US ETP Assets Seen At $2 Trillion In 2013

February 01, 2011

The global ETP industry is on a roll, and U.S. assets could hit $2 trillion by 2013.

Assets in exchange-traded products are on track to increase 20 to 30 percent a year around the world over the next three years, and could hit $2 trillion in the U.S. by late 2013, according to BlackRock, parent of the world's largest ETF firm, iShares.

Globally, ETP assets could reach $2 trillion by early 2012, the New York-based money management firm said in a report released this week. It said 3,503 products from 168 providers were trading on 50 exchanges around the world at the end of 2010. Assets totaled $1.482 trillion compared with $1.156 trillion in 2009.

"The industry grew across the board during 2010. We expect this to continue in 2011," Deborah Fuhr, global head of ETF research at BlackRock, said in the study, noting that ETPs are now widespread enough to be used to gauge investor sentiment.

Factors driving the expansion include the growing number and types of indexes covered; more active marketing of ETFs by online brokers; greater involvement by fee-based advisors; and the growing number of exchanges planning to launch new ETF trading segments, Fuhr said. She also cited regulatory changes in the U.S., Europe and emerging markets that allow funds to make larger allocations to ETFs.

Last year, total assets in U.S. ETPs topped the $1 trillion mark for the first time, and investors are starting to look to ETFs to gauge market sentiment, Fuhr said. While most of those assets are in ETFs, the total ETP tally includes other structures, such as trusts, partnerships, commodity pools and notes.

"ETFs have fundamentally changed the way both institutional and retail investors construct investment portfolios. We expect ETFs to continue to be one of the preferred investment vehicles for low cost beta exposure across both retail and institutional markets," Fuhr added.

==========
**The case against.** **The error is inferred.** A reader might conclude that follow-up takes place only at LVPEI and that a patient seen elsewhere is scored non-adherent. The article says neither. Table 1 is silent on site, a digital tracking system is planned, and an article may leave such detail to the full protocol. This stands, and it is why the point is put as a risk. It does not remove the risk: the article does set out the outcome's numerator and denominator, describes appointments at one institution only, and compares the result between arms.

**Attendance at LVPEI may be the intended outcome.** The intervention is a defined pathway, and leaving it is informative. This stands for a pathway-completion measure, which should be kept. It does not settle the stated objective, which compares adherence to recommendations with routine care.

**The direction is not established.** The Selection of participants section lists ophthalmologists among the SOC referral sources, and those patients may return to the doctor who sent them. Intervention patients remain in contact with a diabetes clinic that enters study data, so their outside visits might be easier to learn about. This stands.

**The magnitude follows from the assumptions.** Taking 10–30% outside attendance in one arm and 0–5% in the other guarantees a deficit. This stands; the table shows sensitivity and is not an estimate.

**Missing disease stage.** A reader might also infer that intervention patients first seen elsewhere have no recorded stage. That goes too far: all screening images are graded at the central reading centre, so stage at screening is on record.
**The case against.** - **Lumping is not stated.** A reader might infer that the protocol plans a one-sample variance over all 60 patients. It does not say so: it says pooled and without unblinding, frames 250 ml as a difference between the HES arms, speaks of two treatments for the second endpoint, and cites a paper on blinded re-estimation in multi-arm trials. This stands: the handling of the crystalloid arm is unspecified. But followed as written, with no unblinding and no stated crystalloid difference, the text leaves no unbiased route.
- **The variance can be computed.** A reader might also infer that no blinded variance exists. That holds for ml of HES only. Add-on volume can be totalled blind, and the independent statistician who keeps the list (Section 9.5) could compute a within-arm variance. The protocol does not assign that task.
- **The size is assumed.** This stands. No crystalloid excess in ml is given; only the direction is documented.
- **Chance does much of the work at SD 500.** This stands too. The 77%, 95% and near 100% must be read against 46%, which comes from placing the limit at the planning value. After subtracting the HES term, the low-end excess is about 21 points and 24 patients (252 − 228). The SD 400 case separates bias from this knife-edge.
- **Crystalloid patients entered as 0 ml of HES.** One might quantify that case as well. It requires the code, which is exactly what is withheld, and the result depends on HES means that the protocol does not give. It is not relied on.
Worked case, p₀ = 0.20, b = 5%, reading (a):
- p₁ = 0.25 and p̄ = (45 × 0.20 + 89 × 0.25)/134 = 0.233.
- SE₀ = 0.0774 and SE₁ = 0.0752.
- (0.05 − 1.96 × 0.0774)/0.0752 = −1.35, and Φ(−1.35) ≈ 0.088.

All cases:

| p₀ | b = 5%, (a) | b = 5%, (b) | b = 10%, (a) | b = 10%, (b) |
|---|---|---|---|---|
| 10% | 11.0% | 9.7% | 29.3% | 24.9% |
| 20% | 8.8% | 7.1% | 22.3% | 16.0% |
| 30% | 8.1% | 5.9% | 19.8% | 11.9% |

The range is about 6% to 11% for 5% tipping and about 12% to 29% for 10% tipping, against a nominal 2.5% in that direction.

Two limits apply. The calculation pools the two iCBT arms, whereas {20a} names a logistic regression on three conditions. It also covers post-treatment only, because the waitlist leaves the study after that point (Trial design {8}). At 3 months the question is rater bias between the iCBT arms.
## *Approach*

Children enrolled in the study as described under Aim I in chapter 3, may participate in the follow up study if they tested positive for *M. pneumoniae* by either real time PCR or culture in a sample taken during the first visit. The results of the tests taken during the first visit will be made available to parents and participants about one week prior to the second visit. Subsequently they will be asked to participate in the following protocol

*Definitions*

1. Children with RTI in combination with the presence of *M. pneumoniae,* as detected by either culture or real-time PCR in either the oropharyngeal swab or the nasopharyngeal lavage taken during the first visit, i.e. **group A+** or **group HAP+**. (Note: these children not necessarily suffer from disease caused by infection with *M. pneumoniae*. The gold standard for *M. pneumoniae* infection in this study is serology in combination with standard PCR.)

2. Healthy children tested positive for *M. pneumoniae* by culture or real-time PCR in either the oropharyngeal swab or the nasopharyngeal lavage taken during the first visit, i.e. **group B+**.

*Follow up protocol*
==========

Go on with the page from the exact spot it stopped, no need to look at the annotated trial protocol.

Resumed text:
In the study and in an interview with, Fuhr has said that making sure investors understand the differences between different types of ETPs is becoming crucial as the exchange-traded product industry expands, and as the growing array of products influence the way investment portfolios are constructed.

That need for education was laid bare last year by two high-profile critiques of ETFs—one by a Boston money management firm and the other from the Kauffman Foundation—that betrayed basic misunderstandings of how exchange-traded products are constructed and function.

Many ETF industry sources characterized the two reports as a backlash against ETFs that was probably triggered by the so-called “flash crash” of May 6, 2010. A sudden liquidity crisis caused steep intraday drops in the major U.S. stock market indexes, and ETFs were among the hardest-hit securities.

The episode inspired the Securities and Exchange Commission and the Commodity Futures Trading Commission to embark on a new round of rule-making designed to prevent a repeat of the events of May 6. Their efforts include proposed price collars for all U.S.-traded ETPs and position limits for futures-based commodity ETPs.



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